Sharing of thoughts and information is what blogging is all about. This way we can learn from each other. Post A Comment!These postings are provided "AS IS" with no warranties, and confers no rights. You assume all risk for your use.
Anthony Bartolo Twitter | LinkedIn
Pierre Roman Twitter | LinkedIn
After one of our events last year I got an email from Paul Gartner in Montreal. During the event I indicated that if you or anyone you knew was looking to deploy some of our newer technologies I may be able to get some additional resources to help through the IT Pro Momentum Program and to send me an email at email@example.com or through the Email link at the top of the blog. Paul shared with me that he was about to undertake a project to migrate his organization to Microsoft Exchange Server 2007 and was also looking at Windows Server 2008.
The Exchange 2007 migration is completed and Paul has agreed to share his journey. Here it is in his own words.
Last year, due to corporate restructuring and downsizing, we inherited our division’s IT role. This is in addition to the IT support and installations we perform for our clients. The transition was rough, basically we were give the servers and the passwords, no documentation on the network, no training on the specialized applications, and very little knowledge transfer. The network was in even worse shape! We spent the better part of 6 months figuring out how things were setup and worked together and making it work better. Proper backups, WSUS, firewalls and a managed anti-virus were all taken care of and updated.
The POP3 mail system that we were using was slow, unreliable, poorly supported, and had an expensive annual licensing for a mediocre anti-spam filter. With the renewal coming due, we convinced our management that this would be a great moment to migrate to Microsoft Exchange Server 2007. We got the OK and I started to hit the web to figure out how to deal with some of particularity of our environment. I already had a few Exchange 2007 installs under my belt, but nothing as complex or as grandeur as our division’s, so the basic deployment and migration was not that big of a task, and a quick lab with virtual server showed that we are on the right track for some of the more complex issues.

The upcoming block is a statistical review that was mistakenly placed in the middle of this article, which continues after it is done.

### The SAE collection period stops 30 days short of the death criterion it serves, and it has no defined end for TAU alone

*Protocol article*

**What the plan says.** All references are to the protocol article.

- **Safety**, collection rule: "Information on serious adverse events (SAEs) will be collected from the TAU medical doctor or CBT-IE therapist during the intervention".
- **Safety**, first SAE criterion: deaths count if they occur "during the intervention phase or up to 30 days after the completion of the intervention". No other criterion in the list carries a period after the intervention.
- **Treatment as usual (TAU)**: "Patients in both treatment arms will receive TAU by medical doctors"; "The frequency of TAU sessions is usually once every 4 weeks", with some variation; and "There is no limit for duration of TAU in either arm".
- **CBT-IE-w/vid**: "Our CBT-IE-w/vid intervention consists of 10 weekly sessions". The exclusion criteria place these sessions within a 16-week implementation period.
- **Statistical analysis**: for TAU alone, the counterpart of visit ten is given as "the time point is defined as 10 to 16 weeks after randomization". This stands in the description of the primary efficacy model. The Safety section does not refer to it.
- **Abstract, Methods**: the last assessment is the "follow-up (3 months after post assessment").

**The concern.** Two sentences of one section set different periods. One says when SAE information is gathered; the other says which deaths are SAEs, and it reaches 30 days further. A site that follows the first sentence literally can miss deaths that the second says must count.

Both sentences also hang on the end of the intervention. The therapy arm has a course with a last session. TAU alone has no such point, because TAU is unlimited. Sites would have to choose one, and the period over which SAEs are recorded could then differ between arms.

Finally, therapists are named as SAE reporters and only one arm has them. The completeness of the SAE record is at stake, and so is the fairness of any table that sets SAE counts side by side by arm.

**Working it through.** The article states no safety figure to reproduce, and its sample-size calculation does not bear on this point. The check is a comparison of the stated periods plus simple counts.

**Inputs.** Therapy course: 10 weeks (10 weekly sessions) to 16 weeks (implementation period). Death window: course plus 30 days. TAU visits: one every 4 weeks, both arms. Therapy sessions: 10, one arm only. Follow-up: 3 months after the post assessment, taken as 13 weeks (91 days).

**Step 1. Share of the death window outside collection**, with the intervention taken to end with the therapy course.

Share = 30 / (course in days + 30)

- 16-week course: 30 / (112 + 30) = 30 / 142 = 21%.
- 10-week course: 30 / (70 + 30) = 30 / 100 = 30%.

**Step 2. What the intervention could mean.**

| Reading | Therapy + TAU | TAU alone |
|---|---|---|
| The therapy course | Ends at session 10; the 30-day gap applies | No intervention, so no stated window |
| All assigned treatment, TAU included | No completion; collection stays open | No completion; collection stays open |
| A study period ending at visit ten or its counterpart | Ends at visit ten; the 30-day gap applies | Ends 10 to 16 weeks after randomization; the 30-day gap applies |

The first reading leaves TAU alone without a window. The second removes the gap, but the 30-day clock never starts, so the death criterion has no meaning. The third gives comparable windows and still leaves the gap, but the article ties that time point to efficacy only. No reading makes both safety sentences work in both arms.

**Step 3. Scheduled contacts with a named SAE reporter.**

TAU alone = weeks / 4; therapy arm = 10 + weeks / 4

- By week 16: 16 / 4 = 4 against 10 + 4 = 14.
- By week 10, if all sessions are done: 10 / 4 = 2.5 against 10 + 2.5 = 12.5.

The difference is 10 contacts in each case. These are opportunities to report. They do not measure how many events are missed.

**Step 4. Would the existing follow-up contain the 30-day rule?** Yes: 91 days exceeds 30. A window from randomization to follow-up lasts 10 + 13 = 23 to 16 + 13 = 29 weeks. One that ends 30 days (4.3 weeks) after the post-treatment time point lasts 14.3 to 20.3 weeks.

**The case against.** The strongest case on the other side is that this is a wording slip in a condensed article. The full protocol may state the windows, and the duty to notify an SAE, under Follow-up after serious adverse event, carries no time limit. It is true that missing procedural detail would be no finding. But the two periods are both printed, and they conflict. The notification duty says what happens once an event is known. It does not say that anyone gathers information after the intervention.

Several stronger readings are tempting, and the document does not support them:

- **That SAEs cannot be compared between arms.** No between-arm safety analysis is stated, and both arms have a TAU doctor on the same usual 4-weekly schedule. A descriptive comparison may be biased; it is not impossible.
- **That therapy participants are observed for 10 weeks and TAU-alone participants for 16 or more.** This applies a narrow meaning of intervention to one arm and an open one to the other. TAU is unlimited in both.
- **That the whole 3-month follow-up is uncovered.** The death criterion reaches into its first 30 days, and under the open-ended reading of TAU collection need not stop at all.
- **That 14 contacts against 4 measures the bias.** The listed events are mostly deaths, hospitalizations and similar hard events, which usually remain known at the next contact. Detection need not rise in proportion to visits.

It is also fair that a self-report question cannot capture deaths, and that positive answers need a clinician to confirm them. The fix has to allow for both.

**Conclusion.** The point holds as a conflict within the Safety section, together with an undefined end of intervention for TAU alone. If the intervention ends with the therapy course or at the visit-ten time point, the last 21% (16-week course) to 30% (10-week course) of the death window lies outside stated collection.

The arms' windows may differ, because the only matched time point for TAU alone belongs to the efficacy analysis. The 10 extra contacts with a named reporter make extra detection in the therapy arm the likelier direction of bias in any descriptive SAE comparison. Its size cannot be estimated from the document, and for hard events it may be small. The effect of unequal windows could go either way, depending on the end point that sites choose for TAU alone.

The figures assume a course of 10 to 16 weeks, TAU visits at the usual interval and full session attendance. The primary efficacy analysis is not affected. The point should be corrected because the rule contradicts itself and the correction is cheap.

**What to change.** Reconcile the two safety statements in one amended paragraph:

Our environment is different then what you might typically find in the SMBs that we normally work with. Our incoming email is handled by our head office in New York (they even outsource the edge connection) and forwarded to us on a secondary email address. There are some good, easy to follow, articles on TechNet that helped us configure this. We are not part of their Active Directory, so any changes to the email address had to handle by the corporate helpdesk who would issue a ticket to the correct IT group, how would in turn notify the outsourced edge provider. Our division is also multi-site, so VPNs were required. And we have lots of people working from outside the office. Outlook Anywhere solved those problems. And like everybody, including my mother, email is mission critical. No errors, no delays, no downtime. Just for added pressure.
Our network consisted of a Windows 2000 level domain, so deployment started with a new Windows Server 2008 domain controller, followed by a Windows Server 2008 & Exchange Server 2007 SP1 machine. Alpha testing revealed a few teething problems, mostly related to the differences in IIS with Outlook Web Access. It was harder to find forum posts about issues that we were experiencing. An SSL certificate was obtained and the beta testing lasted 2 weeks. Since we also decided to standardize our office platform to Microsoft Office 2007, we choose some of our stronger knowledge workers for the pilot. This was key that they figure out the new interface in the office applications, so that they can assist the general users with the migration learning curve, as there was no budget for end user training. General deployment was slow moving due to the fact that we are multi-site and we had to do multiple follow ups with our corporate helpdesk to get them to correct issues. To maintain proper mail flow, we forwarded emails from the old server to the new Exchange 2007 server. We preformed several test to ensure that email was not being routed via the old mail server. When we unplugged the old server, and low and behold, the head office AD still had a few emails addressed to the old server, sigh....
I’m a PC, and I make sure your email works!
Thumbs up! You have to love the AntiSpam that Exchange 2007 has built in already too. IMF was good but the Built i spam in Exchange 2007 (even without Forefront added) I find is on par with commercial products offered by other AntiSpam providers (both offsite and on)